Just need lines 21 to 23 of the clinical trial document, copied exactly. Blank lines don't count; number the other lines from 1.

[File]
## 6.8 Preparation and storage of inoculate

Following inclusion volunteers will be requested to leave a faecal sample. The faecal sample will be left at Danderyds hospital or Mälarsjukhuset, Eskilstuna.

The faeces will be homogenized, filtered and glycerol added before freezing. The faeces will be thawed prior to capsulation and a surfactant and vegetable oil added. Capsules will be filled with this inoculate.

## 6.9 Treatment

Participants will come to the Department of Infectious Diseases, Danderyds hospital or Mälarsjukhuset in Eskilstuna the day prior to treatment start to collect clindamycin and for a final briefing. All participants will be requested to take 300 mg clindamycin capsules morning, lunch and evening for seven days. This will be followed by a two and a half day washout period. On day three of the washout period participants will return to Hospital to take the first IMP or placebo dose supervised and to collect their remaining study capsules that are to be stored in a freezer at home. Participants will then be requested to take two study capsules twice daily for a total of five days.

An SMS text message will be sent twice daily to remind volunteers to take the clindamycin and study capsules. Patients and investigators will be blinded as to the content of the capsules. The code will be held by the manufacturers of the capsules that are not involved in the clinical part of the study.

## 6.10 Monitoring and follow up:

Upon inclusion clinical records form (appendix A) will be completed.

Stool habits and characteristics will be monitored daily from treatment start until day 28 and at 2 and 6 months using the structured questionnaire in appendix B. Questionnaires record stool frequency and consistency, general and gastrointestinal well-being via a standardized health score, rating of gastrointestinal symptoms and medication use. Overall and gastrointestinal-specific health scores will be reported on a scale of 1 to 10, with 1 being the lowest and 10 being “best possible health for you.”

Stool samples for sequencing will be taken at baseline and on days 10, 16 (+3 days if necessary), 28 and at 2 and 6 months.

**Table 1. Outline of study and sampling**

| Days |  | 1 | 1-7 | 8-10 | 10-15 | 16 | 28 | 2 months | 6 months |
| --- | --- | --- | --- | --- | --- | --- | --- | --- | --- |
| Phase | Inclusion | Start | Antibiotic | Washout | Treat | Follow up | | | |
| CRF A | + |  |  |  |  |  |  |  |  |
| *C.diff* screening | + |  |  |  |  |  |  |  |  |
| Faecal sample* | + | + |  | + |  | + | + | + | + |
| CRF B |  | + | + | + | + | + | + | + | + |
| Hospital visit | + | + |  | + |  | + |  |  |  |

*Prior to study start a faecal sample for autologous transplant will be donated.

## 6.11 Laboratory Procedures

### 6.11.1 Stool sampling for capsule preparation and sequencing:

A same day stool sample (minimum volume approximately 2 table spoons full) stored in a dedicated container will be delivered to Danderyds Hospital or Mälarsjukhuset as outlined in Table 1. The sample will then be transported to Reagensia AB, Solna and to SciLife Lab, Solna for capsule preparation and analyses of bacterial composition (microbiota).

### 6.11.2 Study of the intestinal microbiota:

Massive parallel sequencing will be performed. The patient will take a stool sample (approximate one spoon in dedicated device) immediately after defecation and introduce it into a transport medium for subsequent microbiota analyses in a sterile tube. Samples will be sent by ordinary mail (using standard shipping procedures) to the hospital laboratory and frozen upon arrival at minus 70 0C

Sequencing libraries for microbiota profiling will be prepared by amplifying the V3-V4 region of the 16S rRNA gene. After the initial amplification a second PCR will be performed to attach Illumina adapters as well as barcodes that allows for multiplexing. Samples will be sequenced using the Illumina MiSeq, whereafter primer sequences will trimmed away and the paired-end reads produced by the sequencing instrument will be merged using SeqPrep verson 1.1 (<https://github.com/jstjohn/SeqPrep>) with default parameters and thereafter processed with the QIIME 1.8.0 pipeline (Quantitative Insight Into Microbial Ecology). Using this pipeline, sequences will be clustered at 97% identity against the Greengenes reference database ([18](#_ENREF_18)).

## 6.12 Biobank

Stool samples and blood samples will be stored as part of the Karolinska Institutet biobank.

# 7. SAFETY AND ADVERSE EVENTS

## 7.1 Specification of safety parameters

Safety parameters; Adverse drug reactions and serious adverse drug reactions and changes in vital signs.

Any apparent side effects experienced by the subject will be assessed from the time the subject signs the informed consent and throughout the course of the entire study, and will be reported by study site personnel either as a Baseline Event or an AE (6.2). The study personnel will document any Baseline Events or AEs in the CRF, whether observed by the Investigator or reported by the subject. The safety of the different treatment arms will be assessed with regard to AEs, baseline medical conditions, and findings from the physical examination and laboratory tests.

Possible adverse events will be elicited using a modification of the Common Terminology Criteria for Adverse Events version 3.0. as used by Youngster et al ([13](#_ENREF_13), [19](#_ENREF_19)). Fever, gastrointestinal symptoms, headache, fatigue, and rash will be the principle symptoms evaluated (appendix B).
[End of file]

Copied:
## 6.11 Laboratory Procedures

### 6.11.1 Stool sampling for capsule preparation and sequencing:

A same day stool sample (minimum volume approximately 2 table spoons full) stored in a dedicated container will be delivered to Danderyds Hospital or Mälarsjukhuset as outlined in Table 1. The sample will then be transported to Reagensia AB, Solna and to SciLife Lab, Solna for capsule preparation and analyses of bacterial composition (microbiota).